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Related: College Football's Top Transfers for 2015


Jim Harbaugh is one of the nation’s top coaches, and it won’t be long before Michigan is back in contention for the Big Ten title. The Wolverines may not have elite talent right now, but there’s more in place than the recent on-field performance would suggest. Defense is the strength of Harbaugh’s first team, as six starters return from a unit that limited opponents to 4.8 yards per play in 2014. Offense is Harbaugh’s specialty, and this unit needs a lot of attention after averaging 20.9 points per game last year. Iowa transfer Jake Rudock could start at quarterback but expect to see plenty of running backs Derrick Green and Ty Isaac in the gameplan.

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Related: College Football's Top Impact Quarterback Transfers for 2015

Notre Dame

The Fighting Irish’s 2014 season took a huge hit before the first game was played. Defensive standouts in cornerback KeiVarae Russell and defensive end Ishaq Williams were suspended for the entire year, leaving a massive void on a defense breaking in a new scheme under coordinator Brian VanGorder. Russell is slated to return in 2015, and Williams appears to be on track as well. In addition to suspensions, Notre Dame was hit hard by the injury bug and struggled on defense in the second half of 2014. With Everett Golson transferring to Florida State, the starting quarterback job clearly belongs to Malik Zaire. The sophomore showcased his talents in the Music City Bowl win over LSU and will have plenty of help from a standout receiving corps and offensive line. The schedule isn’t easy, but Notre Dame also has enough talent to push for a 10-2 record.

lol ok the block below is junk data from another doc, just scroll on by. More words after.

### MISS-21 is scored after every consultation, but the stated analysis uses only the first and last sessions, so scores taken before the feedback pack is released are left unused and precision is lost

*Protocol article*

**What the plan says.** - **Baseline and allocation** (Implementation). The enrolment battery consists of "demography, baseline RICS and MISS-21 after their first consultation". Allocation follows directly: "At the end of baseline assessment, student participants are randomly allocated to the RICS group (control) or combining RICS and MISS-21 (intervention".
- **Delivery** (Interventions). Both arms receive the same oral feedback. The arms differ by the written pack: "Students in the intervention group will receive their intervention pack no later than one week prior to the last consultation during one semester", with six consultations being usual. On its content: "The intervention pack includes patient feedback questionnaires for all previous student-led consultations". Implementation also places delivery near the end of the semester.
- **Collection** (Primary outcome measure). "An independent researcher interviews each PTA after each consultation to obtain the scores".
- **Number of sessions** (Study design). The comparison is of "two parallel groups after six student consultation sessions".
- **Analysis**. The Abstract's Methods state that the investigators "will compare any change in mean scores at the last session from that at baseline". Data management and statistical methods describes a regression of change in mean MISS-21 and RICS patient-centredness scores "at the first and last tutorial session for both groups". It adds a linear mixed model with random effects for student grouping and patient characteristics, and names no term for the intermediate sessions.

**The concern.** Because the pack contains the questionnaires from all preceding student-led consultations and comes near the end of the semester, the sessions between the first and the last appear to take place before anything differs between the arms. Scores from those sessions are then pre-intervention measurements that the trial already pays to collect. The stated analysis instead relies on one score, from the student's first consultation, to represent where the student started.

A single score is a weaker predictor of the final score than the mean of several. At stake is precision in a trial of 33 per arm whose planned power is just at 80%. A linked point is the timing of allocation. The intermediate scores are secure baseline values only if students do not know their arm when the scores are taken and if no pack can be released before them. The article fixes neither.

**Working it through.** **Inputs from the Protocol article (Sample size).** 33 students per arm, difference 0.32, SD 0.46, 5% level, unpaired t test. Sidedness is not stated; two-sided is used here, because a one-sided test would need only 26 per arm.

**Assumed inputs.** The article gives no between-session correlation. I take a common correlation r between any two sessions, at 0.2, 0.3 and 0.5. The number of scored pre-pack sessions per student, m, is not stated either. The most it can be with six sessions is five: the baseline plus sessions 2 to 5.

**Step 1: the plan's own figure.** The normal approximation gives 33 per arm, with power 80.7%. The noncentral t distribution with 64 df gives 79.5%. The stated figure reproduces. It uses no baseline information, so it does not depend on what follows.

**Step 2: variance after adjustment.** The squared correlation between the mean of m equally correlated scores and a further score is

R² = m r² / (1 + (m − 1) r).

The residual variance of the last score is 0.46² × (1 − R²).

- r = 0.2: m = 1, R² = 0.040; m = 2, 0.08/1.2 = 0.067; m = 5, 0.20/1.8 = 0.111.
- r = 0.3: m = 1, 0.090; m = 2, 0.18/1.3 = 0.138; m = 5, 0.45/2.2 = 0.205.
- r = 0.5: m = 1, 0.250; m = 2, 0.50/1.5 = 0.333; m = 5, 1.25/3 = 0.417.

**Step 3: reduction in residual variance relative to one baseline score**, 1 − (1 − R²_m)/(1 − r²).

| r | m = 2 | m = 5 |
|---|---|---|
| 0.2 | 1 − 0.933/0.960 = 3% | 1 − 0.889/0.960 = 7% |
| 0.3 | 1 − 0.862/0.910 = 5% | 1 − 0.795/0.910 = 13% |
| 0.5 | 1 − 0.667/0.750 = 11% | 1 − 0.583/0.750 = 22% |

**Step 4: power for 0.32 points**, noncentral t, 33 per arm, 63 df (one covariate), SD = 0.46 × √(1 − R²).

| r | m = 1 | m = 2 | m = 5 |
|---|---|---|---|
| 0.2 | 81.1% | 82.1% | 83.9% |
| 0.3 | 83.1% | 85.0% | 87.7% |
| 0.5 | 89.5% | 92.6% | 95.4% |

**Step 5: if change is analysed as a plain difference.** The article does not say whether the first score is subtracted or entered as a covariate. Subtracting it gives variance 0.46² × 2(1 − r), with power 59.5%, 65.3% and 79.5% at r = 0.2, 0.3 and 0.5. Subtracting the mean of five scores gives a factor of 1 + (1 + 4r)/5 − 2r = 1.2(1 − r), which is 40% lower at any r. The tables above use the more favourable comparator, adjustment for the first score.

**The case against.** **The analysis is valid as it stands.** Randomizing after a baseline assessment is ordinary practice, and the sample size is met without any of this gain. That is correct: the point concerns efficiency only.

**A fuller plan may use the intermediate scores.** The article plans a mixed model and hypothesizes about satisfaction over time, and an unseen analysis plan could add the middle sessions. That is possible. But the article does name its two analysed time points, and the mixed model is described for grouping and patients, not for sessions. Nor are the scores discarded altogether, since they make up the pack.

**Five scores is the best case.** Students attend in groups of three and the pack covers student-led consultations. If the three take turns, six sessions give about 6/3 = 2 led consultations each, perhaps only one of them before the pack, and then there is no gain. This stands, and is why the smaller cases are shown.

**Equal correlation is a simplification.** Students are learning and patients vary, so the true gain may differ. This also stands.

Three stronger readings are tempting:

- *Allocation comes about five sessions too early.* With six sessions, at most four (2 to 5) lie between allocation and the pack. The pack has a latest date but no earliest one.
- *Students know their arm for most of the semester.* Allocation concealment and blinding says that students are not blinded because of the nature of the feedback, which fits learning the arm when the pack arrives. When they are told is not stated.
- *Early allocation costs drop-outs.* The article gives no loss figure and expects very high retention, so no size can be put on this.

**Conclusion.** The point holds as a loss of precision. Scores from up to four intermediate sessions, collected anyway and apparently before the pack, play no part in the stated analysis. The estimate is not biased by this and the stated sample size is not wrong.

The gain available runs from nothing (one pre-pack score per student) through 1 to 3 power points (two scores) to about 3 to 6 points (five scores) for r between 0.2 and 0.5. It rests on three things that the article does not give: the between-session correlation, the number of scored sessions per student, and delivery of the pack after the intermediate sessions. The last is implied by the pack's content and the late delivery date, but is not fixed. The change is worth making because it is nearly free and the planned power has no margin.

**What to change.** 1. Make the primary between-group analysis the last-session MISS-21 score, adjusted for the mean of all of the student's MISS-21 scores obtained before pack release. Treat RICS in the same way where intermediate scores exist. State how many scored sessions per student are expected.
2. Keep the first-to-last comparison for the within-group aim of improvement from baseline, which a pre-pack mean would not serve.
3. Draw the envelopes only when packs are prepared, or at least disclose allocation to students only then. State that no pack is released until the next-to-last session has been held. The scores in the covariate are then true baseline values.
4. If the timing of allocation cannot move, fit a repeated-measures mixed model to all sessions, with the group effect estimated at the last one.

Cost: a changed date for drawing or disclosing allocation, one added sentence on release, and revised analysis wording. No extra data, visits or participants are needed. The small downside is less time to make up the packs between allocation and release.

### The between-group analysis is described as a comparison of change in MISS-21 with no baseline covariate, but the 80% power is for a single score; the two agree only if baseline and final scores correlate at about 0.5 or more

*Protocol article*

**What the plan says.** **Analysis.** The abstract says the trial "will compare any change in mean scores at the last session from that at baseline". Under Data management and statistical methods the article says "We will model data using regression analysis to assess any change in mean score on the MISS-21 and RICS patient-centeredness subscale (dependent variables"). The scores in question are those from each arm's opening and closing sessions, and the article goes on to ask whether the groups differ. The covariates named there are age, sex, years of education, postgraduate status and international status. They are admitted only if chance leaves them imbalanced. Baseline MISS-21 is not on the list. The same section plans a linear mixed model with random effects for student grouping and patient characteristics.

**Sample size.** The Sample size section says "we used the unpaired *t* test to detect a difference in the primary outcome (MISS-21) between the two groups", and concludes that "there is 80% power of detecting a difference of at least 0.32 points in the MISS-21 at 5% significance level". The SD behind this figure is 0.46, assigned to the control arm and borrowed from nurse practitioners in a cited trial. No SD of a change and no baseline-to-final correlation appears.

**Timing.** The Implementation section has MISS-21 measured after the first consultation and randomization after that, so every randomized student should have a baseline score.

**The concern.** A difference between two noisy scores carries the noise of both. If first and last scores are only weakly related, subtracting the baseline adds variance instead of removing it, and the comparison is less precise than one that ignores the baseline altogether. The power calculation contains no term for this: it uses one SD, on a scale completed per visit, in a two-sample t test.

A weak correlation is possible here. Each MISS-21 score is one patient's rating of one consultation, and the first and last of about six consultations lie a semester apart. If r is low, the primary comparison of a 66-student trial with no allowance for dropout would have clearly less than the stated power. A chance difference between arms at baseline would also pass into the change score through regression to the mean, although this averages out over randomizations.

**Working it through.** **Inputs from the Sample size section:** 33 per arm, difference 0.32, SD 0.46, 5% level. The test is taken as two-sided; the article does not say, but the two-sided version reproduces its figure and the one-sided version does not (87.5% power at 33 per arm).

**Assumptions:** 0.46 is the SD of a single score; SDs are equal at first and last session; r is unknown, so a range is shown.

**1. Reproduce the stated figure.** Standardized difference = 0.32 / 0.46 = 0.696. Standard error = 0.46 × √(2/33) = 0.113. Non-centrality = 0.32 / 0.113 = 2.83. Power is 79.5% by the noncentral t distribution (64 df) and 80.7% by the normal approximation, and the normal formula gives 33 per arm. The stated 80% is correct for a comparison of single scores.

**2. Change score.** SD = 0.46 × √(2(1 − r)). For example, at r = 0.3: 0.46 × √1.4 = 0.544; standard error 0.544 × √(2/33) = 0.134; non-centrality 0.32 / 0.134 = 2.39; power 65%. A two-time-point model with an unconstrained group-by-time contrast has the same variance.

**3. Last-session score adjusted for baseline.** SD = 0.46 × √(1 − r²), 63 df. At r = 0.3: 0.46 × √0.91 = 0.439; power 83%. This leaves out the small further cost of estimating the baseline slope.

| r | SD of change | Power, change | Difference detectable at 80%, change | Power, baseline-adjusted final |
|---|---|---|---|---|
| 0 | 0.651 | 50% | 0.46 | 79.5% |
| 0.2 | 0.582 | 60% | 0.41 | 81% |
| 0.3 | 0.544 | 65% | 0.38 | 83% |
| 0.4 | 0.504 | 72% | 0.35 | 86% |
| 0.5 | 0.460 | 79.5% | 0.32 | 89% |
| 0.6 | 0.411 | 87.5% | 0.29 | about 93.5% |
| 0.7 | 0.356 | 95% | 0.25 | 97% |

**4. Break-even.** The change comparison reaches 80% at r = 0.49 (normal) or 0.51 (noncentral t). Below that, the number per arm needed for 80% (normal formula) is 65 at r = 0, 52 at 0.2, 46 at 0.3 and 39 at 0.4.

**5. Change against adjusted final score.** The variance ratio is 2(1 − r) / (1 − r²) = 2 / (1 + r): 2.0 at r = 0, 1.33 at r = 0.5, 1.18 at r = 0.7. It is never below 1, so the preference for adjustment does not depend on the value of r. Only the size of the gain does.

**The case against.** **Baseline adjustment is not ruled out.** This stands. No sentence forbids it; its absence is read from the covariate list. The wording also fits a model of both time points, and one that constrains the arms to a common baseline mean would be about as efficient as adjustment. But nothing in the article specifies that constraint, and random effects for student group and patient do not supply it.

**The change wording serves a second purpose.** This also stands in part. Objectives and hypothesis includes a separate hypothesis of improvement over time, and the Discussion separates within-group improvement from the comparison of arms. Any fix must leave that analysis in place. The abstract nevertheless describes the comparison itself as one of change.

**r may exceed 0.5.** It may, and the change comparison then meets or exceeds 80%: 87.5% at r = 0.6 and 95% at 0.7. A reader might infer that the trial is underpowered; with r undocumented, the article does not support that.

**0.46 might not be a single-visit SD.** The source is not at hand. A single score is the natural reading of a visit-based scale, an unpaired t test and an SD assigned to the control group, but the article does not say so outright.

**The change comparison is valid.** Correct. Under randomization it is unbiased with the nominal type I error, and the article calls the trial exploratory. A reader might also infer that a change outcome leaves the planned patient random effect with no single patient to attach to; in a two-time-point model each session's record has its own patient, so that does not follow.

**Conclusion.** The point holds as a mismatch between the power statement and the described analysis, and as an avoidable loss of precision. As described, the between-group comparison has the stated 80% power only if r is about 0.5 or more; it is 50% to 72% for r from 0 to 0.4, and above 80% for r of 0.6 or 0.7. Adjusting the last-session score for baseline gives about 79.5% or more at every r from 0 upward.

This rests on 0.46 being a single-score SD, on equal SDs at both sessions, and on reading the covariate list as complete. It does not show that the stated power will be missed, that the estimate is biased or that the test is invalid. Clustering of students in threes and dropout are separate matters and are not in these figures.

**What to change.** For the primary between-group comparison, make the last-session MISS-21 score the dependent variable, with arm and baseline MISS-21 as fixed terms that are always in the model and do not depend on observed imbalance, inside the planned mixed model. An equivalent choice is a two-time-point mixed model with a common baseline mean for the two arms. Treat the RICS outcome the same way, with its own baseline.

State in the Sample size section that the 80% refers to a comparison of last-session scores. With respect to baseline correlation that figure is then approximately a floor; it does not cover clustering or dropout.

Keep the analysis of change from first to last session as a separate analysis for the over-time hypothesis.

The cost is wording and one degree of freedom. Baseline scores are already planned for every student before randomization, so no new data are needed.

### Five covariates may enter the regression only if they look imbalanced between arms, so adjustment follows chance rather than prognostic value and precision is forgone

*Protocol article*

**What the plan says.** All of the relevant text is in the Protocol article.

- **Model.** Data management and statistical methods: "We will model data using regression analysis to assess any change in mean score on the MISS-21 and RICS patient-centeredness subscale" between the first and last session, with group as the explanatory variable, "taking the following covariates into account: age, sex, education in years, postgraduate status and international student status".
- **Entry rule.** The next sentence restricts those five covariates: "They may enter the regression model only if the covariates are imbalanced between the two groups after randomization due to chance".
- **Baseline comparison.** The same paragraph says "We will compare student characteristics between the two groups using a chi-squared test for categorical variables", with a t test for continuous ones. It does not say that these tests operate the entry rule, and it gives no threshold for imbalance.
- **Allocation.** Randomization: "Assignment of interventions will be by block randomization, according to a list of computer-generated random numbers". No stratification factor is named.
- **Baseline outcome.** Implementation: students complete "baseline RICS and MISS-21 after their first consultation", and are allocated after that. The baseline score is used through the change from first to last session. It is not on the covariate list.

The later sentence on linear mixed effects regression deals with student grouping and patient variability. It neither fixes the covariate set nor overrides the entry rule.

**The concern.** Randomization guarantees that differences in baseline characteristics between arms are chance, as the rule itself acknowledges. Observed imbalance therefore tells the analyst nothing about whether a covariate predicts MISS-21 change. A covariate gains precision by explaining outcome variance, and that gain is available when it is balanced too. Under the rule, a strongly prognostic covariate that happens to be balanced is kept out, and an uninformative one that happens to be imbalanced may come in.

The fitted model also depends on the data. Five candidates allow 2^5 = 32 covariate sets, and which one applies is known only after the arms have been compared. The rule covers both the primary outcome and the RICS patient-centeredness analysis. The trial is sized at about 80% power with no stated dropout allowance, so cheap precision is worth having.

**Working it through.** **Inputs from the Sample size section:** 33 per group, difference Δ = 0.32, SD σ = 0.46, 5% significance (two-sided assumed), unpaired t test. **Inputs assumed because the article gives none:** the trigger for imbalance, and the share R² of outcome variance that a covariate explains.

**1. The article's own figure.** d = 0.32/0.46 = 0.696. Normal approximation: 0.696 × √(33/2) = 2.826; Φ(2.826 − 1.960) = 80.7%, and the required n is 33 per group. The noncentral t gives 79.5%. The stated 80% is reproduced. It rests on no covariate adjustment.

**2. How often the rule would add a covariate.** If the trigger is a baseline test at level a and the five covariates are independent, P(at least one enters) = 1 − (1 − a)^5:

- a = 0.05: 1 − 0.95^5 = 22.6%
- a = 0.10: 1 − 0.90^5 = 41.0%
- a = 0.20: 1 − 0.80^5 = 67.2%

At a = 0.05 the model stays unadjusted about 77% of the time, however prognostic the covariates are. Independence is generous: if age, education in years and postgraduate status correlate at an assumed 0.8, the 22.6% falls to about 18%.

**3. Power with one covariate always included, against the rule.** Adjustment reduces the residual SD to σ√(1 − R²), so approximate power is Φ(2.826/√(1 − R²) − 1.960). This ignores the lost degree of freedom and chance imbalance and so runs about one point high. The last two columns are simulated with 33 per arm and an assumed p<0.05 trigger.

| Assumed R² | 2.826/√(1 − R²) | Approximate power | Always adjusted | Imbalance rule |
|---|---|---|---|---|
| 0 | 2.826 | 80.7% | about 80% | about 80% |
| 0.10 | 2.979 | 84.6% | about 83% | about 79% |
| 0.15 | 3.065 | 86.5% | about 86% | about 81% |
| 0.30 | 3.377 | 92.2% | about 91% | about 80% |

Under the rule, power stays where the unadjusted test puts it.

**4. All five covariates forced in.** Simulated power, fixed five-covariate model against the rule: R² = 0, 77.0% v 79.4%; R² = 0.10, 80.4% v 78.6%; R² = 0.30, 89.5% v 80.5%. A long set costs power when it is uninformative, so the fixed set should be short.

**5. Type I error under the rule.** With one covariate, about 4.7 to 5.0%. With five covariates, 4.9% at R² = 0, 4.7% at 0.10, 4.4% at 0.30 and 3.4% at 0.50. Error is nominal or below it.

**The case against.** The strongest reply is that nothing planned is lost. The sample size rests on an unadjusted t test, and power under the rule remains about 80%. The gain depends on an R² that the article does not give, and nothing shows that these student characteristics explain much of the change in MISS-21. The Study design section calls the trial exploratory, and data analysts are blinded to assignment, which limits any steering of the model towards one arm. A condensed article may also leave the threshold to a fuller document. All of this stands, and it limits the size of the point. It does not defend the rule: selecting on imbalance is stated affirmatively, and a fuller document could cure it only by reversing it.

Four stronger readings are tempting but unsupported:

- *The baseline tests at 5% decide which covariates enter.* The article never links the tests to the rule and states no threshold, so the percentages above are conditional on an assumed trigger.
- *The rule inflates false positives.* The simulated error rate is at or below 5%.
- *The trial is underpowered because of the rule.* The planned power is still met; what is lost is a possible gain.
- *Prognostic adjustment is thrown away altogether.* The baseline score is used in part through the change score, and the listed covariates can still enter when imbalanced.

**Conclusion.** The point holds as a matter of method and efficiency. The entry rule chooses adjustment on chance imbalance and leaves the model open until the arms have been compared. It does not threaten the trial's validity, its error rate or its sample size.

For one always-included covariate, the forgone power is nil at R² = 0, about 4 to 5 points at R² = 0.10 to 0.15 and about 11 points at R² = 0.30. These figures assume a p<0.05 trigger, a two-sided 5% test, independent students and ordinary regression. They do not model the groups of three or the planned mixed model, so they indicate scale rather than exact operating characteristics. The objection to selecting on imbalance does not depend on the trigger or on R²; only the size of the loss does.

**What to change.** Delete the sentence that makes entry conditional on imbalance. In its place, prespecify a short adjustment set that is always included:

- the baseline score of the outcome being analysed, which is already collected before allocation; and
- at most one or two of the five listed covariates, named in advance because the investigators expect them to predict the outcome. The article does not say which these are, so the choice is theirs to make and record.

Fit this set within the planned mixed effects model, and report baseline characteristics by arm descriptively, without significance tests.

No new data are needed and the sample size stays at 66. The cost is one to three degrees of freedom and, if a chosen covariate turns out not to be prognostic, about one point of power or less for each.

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Related: All-America Team for 2015

Oklahoma State

A projected one-game jump in the win column isn’t necessarily the best indicator of how Oklahoma State should improve in 2015. The Cowboys were headed to a 5-7 finish last year, until a late punt return by Tyreek Hill against Oklahoma gave Oklahoma State an opportunity to score a win over its in-state rival in overtime. Hill’s punt return propelled the Cowboys to a bowl game, which coach Mike Gundy’s team responded with a solid 30-22 win over Washington in the Cactus Bowl. Oklahoma State should go from a fringe bowl team to a contender for a spot in the top 25 in 2015. Quarterback Mason Rudolph is a rising star, and the sophomore is anchored by an improving offensive line and deep receiving corps. The defense is also expected to improve with seven starters returning. And how’s this for scheduling: Oklahoma State plays three home games in November – TCU, Baylor and Oklahoma. That’s a good recipe for a team on the rebound as the Cowboys will be peaking in the second half of 2015.

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There’s not much separating the teams in the Coastal Division. While Georgia Tech is the favorite, the Panthers could surprise in coach Pat Narduzzi’s first year. The offense scored at least 30 points in each of the last five games of 2014, and eight starters are back for 2015. Running back James Conner and receiver Tyler Boyd are two of the top skill players in the nation, and the offensive line could be the best in the ACC. Narduzzi and new coordinator Josh Conklin should make a big impact on defense, as this unit has to play better after giving up 26.3 points per game in 2014. With a favorable schedule – no Florida State, Clemson or NC State in crossover play – Pittsburgh could push for a finish among the top three in the Coastal.